• Franka Potente © Jim Rakete
    At Home in the
    Director’s Chair


Franka Potente © Jim Rakete

Seeing a photograph in a New York Times Magazine article about redheads set actress Franka Potente on the beginning of a journey to directing her first feature film HOME which had its world premiere at the Rome Film Festival in October.

„The cropped closeup of a porcelain-skinned, redheaded young man covered in tattoos really fascinated me,“ recalls Potente who later found out that the portrait was of the British musician and tattoo artist Frank Carter. „He looked so tender and fragile with all of these tattoos and there was something about him which reminded me of the kind of weirdo characters you often find living in a small town.“

In fact, that image subsequently provided the inspiration for the central character in HOME, 40-year-old Marvin Hacks, who returns home after more than 20 years in prison and learns to his cost that the locals have still not forgotten the crime he committed all those years ago.

The film which was shot at locations in Los Angeles and Cologne in summer 2019 with a cast including Jake McLaughlin, Kathy Bates, Aisling Franciosi, Lil Rel Howery, and Derek Richardson, marks „a seamless transition“ for Potente from being an actress to concentrating in future on directing.

„I’d been talking about making the switch to behind the camera for some time and I am really happy that I took that step,“ she explains. „I started writing scripts and knew these worlds so well that I thought the obvious next step would be to direct. That’s what I want to be identified as from now on.“

Potente had her first taste of being on the other side of the camera and sitting in the director’s chair with her short film DIGGING FOR BELLADONNA which premiered at the Berlinale in 2006. „It was very much a case of being with ’family and friends’ and a part of the X Filme home“, she says about this experience as a director.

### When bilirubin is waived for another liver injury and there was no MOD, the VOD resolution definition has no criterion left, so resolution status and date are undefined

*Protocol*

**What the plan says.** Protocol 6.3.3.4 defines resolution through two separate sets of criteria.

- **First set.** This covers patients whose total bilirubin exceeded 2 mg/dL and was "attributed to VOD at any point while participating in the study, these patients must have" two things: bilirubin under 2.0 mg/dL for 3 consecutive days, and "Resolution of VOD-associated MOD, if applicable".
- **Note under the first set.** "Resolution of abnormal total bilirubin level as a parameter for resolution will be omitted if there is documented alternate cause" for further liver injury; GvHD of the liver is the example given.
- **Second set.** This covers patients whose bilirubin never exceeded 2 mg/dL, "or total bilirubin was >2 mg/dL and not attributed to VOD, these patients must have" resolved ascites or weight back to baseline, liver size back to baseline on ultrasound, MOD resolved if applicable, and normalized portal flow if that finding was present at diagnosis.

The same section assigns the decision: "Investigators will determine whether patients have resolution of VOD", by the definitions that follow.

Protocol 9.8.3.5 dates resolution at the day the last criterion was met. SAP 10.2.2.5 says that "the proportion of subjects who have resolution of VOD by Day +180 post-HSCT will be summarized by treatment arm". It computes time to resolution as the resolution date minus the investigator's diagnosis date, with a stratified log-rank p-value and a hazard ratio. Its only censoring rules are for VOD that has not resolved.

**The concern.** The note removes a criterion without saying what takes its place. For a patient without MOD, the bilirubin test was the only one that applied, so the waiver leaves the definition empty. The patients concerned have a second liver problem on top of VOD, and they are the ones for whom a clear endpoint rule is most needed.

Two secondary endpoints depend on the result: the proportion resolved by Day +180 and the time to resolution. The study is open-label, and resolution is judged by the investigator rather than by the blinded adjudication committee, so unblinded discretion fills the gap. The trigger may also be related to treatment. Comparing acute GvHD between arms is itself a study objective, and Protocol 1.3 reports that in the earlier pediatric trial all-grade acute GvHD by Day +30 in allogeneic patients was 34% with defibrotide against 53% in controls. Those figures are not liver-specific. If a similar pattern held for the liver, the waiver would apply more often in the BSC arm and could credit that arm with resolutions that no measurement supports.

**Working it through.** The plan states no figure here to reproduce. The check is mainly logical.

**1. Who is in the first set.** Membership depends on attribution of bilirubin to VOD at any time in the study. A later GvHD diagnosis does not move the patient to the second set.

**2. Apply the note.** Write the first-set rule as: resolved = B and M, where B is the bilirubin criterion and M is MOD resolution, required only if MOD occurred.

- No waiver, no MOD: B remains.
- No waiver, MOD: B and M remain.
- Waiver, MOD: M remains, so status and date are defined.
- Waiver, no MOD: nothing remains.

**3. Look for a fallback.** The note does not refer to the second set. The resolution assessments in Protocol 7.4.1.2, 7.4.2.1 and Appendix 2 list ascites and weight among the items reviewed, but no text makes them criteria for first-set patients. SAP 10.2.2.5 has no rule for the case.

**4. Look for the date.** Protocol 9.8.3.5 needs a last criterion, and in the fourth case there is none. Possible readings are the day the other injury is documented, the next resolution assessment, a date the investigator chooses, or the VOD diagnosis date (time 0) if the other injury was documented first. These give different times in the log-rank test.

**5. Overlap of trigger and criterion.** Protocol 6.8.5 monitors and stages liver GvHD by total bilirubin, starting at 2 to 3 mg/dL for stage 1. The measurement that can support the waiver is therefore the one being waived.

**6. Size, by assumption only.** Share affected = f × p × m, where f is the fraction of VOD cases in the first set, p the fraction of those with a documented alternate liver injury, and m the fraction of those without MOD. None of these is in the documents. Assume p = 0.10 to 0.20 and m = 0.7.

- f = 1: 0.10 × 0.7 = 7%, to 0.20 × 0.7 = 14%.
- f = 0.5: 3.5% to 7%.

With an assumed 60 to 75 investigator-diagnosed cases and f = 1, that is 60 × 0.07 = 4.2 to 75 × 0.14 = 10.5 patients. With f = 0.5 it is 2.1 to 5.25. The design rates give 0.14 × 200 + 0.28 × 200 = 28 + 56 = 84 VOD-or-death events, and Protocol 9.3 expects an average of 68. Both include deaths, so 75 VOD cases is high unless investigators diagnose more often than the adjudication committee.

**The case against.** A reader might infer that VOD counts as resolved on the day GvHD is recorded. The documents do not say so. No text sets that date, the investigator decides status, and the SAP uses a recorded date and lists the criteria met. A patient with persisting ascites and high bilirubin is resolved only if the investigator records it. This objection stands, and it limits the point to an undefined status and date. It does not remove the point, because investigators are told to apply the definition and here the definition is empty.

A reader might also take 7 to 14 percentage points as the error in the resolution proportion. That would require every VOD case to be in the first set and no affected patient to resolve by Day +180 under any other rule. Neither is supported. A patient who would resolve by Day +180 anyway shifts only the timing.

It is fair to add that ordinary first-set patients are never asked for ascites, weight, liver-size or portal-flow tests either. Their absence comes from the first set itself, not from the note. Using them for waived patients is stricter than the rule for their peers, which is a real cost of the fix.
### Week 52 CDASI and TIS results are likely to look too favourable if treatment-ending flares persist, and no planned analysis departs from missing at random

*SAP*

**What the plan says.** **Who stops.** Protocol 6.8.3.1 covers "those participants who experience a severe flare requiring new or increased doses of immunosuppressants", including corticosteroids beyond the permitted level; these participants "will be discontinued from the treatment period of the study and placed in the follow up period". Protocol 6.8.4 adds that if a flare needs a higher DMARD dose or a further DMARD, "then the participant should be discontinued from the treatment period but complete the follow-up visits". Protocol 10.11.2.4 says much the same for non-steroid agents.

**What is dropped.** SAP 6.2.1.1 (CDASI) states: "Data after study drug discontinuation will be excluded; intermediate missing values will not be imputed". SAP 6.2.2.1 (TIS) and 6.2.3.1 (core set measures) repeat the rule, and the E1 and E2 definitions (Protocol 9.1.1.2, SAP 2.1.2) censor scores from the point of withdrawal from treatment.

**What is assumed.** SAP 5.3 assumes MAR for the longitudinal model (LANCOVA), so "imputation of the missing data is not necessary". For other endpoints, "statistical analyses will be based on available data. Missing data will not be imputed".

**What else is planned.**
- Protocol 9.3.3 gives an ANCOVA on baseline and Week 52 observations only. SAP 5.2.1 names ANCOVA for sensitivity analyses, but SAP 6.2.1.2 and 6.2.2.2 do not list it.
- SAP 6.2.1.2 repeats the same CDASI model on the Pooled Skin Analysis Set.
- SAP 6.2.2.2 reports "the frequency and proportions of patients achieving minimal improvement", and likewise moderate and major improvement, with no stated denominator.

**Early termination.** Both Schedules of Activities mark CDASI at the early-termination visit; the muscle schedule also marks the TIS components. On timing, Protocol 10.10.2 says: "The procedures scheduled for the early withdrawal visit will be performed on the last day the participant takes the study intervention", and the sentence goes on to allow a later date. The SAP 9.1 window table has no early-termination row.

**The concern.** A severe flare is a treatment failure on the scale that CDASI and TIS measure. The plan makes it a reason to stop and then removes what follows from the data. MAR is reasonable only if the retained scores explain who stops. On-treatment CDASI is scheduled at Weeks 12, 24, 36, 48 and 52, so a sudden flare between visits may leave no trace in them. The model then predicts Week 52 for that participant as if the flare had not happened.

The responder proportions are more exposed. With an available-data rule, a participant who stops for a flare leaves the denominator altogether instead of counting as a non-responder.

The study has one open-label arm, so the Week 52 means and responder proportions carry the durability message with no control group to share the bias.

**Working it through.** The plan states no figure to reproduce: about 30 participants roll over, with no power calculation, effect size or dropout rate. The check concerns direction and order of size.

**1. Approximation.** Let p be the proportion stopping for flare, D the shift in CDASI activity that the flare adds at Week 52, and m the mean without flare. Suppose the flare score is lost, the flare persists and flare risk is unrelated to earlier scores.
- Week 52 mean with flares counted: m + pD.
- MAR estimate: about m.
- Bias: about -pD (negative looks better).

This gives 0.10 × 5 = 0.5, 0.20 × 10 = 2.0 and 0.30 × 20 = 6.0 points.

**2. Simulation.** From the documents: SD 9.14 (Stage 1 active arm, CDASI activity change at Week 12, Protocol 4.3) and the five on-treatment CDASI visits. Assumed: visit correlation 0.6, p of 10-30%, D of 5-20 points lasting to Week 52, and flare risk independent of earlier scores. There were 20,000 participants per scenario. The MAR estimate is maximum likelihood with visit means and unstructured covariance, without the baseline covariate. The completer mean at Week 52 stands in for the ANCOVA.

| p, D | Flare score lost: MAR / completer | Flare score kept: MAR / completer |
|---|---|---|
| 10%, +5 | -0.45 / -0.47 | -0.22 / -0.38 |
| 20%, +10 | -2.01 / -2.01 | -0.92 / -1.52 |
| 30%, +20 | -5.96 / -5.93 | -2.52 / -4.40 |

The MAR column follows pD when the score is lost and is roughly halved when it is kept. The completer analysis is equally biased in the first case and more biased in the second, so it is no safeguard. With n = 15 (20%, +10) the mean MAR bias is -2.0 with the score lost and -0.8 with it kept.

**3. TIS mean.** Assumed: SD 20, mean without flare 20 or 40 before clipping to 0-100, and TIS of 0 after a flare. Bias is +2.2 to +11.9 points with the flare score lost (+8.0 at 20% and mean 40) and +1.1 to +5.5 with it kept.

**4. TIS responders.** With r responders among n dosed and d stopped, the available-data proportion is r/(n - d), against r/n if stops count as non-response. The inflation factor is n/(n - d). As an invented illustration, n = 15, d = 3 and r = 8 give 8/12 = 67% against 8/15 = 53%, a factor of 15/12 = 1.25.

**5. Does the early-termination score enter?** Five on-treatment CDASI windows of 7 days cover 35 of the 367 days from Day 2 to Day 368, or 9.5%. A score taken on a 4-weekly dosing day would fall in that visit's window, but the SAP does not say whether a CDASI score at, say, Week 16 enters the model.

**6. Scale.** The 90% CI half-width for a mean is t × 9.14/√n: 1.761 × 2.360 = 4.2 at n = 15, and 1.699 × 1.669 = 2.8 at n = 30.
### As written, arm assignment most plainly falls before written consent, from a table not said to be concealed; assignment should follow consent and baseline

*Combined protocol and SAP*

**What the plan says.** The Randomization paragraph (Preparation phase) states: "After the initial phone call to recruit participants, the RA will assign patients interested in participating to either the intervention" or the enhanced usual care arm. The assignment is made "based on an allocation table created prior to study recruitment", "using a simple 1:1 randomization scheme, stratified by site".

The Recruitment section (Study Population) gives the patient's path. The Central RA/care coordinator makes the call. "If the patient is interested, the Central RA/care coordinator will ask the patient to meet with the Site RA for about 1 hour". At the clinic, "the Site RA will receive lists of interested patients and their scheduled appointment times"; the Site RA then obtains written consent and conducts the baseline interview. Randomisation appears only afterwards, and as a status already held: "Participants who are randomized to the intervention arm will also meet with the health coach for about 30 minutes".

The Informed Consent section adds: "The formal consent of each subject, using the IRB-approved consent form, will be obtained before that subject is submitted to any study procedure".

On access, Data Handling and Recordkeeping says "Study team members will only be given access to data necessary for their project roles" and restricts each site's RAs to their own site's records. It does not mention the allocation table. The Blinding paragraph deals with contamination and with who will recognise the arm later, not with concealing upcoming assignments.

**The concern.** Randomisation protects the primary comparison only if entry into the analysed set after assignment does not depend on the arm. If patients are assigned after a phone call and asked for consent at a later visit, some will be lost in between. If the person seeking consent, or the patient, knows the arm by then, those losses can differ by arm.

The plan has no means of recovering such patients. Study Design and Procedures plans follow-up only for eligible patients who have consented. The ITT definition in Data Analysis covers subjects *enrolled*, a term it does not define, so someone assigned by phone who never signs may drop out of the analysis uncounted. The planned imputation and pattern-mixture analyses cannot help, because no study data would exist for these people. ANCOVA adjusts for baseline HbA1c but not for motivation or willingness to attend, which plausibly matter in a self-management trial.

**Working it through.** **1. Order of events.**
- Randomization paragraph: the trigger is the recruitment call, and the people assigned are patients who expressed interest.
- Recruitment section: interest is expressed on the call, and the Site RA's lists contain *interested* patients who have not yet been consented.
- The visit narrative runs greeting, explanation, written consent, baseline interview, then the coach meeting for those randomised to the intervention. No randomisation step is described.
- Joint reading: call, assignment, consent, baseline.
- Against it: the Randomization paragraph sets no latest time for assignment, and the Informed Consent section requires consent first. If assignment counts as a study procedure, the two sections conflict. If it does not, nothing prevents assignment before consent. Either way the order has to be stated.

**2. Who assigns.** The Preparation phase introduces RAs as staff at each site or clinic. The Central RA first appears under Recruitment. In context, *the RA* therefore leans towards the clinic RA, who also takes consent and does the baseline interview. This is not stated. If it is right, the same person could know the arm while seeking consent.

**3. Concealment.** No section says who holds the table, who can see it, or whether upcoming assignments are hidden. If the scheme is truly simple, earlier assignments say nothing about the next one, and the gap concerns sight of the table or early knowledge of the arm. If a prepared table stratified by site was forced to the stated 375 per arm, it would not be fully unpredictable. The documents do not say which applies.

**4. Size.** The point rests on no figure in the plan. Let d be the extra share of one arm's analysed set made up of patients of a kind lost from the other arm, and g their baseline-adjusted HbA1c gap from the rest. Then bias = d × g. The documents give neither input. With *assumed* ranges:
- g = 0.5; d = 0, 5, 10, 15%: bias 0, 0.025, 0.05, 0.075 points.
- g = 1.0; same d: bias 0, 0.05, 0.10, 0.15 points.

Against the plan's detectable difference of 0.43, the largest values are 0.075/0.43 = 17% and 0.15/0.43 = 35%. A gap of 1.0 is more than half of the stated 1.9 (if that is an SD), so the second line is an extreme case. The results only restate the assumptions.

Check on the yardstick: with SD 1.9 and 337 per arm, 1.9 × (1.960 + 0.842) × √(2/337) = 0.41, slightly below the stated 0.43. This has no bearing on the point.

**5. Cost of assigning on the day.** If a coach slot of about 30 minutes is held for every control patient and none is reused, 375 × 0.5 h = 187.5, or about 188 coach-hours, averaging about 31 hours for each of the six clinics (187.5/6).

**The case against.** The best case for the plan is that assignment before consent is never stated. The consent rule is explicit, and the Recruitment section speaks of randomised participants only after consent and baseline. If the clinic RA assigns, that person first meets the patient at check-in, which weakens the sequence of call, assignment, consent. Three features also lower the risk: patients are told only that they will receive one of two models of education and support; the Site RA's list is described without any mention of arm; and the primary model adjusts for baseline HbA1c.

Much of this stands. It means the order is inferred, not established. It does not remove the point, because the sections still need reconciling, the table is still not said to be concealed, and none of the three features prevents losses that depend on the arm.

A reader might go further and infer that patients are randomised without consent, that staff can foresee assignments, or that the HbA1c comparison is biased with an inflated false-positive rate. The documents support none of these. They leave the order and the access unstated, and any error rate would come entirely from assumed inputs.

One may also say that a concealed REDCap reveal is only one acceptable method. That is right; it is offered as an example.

Although DIGGING FOR BELLADONNA was closer to a medium-length feature with its running time of 42 minutes, directing a full-length feature was a whole new dimension with its own particular challenges.

„Every day, you felt like you were walking through fire,“ she recalls. However, she could always rely on support and advice from her producers Jonas Katzenstein and Maximilian Leo of Cologne-based augenschein filmproduktion who had been intro­duced to her by her agent Sohela Emami.

„I worked very closely with Max [who is also a director in his own right] on the development of the project because he could look at the story and immediately understand its strengths and weaknesses,“ she notes.

In addition, there is a link between Potente’s short and HOME in her wishing to collaborate again with cinematographer Frank Griebe and editor Antje Zynga.

„I like to be loyal when it makes sense,“ she explains.“ What I like about Frank is that he is so ersatile and very fast. That’s very important when you don’t have a lot of time. He’s always open to anything and yet then provides all the knowledge I don’t have.“

Citing the works of Andrea Arnold and the Dardennes brothers as inspiration for her own path as a director, Potente adds that she „learned a lot from Tom [Tykwer] because he was a very inspiring director to watch – the way he worked on set, how much of a leader he was, and his attention to detail.“

What she hasn’t done for her first outing as a feature director is to, say, write a Hitchcock-style cameo appearance for herself in the screenplay or consider being on both sides of the camera as both actor and director.

Potente admits that her background as an actor can be useful, but points out that „it’s a different way of working – as a director, every second is being used for planning and preparations, and you have to understand how the camera works and the different angles.“

„I had so many things going on in my head – from what I wanted to achieve in a particular scene to making sure the actors felt good – that I couldn’t imagine giving up this neutral observer position. It would be like having a split personality.“

Martin Blaney